Unemployment During a Pandemic, and How I’ve Survived

At its peak, one in four Americans felt the sting of unemployment. Some were temporarily furloughed, some were laid off with hopes of being rehired, and some were just flat out let go.

Now, I’m not going to spend this blog debating whether states should be re-opening, that’s not my point.

My point is that sting of unemployment, how difficult it is not knowing when you’ll have a job again. I’ve written about this previously, in fact, this is my second blog on my website (my website has been mostly used as a portfolio, but sometimes I have some thoughts), and both have been about unemployment, but the last post was pre-pandemic.

Now we’re well into 2020, and it’s pretty clear this is a year for the history books. Pre-pandemic, I was spending my days on Starbucks’ wifi applying for every job under the sun in the hopes that I’d land something that would give me money and… you know… a purpose. But when states shut down and layoffs happened en masse, what was the point? No one was hiring, especially in my industry. I felt purposelessness, hopeless, and lost.

Early on in the pandemic, when hospitals were running short on PPE, they turned to the crafters of the country and asked for cloth masks that could be used over their precious N95 masks to stretch out their use. I love to craft, but sewing was not my forte… I broke every machine I touched. But I wanted a purpose, maybe this was it! So I went out and bought a sewing machine, and armed with fabric, thread, the machine’s handbook, and instructions on making a mask, I set to work.

I don’t know if the mask instructions were confusing because I wasn’t an avid seamstress, or because they were just plain confusing, but I got them off Cricut Design Space, and they’ve since been changed, so I’m going with the fact that they were confusing. My first mask took me 4 hours to complete, start-to-finish, and looked like this:

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4 hours ⏰ 1 confusing set of instructions 1 new toy (a sewing machine) ~1 whole spool of thread 🧵 A pretty big mess 12 times I “broke” my machine 1 mask 😷 If I had a job in radio, I’d be helping. I’d be giving people essential info they needed for their day. But I’m not currently in a radio job, so I’m trying to help from the sidelines. When hospitals started asking for homemade masks, I sadly didn’t think I could help, yet again. I hadn’t sewn since Jr. High. I was convinced I’d break a machine. But the more I thought about it, the more I decided it was time to face something that scared me, and I just might be able to help in the process. I struggled a LOT. It took me a very long time. I thought about giving up… but I thought about our frontline, the nurses and doctors, those that still have to report to work… they can’t give up. So neither can I. It’s not perfect… it’s actually not even close… but I made one. I did what I thought I couldn’t do. If you’re looking for something to do, a lot of hospitals are asking for these masks! I found this pattern on @officialcricut Design Space, but there are a TON out there right now! Let’s rise up to help! Stay at home, make some masks, and #flattenthecurve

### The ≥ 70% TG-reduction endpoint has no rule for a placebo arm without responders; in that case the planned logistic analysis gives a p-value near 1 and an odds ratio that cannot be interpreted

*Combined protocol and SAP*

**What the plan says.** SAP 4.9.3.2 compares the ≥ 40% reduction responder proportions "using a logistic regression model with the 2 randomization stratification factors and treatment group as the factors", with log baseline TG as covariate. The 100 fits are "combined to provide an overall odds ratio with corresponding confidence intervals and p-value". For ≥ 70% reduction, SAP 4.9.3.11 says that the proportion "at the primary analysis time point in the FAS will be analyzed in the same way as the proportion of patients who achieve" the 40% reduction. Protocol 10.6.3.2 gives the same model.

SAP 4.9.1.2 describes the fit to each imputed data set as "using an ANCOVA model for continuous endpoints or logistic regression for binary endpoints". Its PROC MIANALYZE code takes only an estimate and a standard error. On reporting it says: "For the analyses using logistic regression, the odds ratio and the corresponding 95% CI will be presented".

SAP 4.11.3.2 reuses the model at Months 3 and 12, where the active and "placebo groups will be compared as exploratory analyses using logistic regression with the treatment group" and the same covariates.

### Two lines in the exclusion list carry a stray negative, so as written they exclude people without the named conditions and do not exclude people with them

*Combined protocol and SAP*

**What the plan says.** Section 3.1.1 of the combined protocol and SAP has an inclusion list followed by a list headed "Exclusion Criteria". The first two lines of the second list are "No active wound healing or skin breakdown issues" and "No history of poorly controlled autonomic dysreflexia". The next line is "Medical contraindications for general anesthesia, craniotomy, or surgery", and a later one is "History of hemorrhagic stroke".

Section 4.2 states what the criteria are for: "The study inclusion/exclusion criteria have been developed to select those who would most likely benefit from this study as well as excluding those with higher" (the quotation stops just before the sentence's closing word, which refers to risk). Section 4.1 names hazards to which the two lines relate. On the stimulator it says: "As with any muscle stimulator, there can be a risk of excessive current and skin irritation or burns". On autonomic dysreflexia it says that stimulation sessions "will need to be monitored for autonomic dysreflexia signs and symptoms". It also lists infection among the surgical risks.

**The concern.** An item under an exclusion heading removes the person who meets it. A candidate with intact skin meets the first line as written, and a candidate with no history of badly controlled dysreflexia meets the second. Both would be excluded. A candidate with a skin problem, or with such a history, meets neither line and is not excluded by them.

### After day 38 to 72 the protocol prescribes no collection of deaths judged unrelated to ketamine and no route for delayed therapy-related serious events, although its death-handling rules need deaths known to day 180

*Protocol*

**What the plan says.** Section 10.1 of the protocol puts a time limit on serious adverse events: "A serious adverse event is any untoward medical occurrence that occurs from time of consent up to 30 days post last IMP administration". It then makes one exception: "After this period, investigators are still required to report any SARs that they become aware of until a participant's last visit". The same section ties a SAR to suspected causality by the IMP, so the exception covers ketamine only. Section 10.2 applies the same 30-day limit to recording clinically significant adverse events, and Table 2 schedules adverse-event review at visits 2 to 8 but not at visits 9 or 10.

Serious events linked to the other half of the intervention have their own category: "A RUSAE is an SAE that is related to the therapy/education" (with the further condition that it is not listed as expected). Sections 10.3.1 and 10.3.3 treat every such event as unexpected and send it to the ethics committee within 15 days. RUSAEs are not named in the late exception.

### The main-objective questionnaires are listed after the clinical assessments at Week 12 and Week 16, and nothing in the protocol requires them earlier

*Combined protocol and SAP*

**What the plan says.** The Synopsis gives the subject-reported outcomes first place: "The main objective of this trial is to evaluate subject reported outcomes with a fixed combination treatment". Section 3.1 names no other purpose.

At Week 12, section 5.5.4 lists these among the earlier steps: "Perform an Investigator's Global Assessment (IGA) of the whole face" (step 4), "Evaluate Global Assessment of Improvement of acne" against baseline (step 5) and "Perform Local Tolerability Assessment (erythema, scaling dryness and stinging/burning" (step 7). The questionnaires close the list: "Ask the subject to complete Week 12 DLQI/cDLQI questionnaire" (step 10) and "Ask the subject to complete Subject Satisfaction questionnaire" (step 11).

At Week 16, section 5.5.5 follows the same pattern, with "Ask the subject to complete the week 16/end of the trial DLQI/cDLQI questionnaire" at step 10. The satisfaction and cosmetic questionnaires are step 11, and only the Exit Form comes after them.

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Functional? I guess. Pretty? NOPE! I had to get thicker elastic because all of the other crafters of the world had bought up the right size, so I folded what I’d gotten in half and it was…. clunky. My next iteration used ribbons, but the liner fabric was still too big and, the front fabric flapped open weirdly. It took me five tries, modifying a little each time, before I got to what I thought was functional, so I made a bunch and then looked up my local hospital… just to find out they were not accepting the masks. So I turned to Facebook and asked if my friends and/or family needed any masks and the response was HUGE! I made and sent out over 100 masks before demand slowed down, and at this point, I felt needed. I had a purpose. And I had about 15 masks left that were unclaimed. So I thought I’d put the remaining ones on Etsy until they were gone, recoup a little money for cost, and that would be that.

They were gone in less than a day.

Clearly demand was still there, so I kept making masks and I kept putting them on Etsy. I didn’t want to overprice them, because I wanted people to get them who needed them, but when you take out the costs involved, I was making somewhere around $6/hour. I couldn’t keep them in stock. I upped the price a few times, with the hope I could have time to catch up, but it never came. I refused to make them double digit priced, so at $9 they stayed and remain today.

Shameless plug, check out my Etsy shop here.

I’ve made over 500 masks now, including the original amount I made for family and friends, but demand has slowed as states start to reopen, and that’s okay. I was working 10 hours a day, 7 days a week for a few months to keep up with demand. Now with the extra free time, I’ve taken up applying for jobs again. I still have the sting of unemployment. I still am wondering about when (or, as anxiety whispers in my ear, if) I’ll get another job. But I’m pretty proud of myself for picking up a new skill and helping to pay the bills during this “uncertain time.”

Now, if there are any program directors out there looking for a personality for their station, hmu! Links to audio, video, and my resume can all be found under this same domain! I can shamelessly plug… this is my website!

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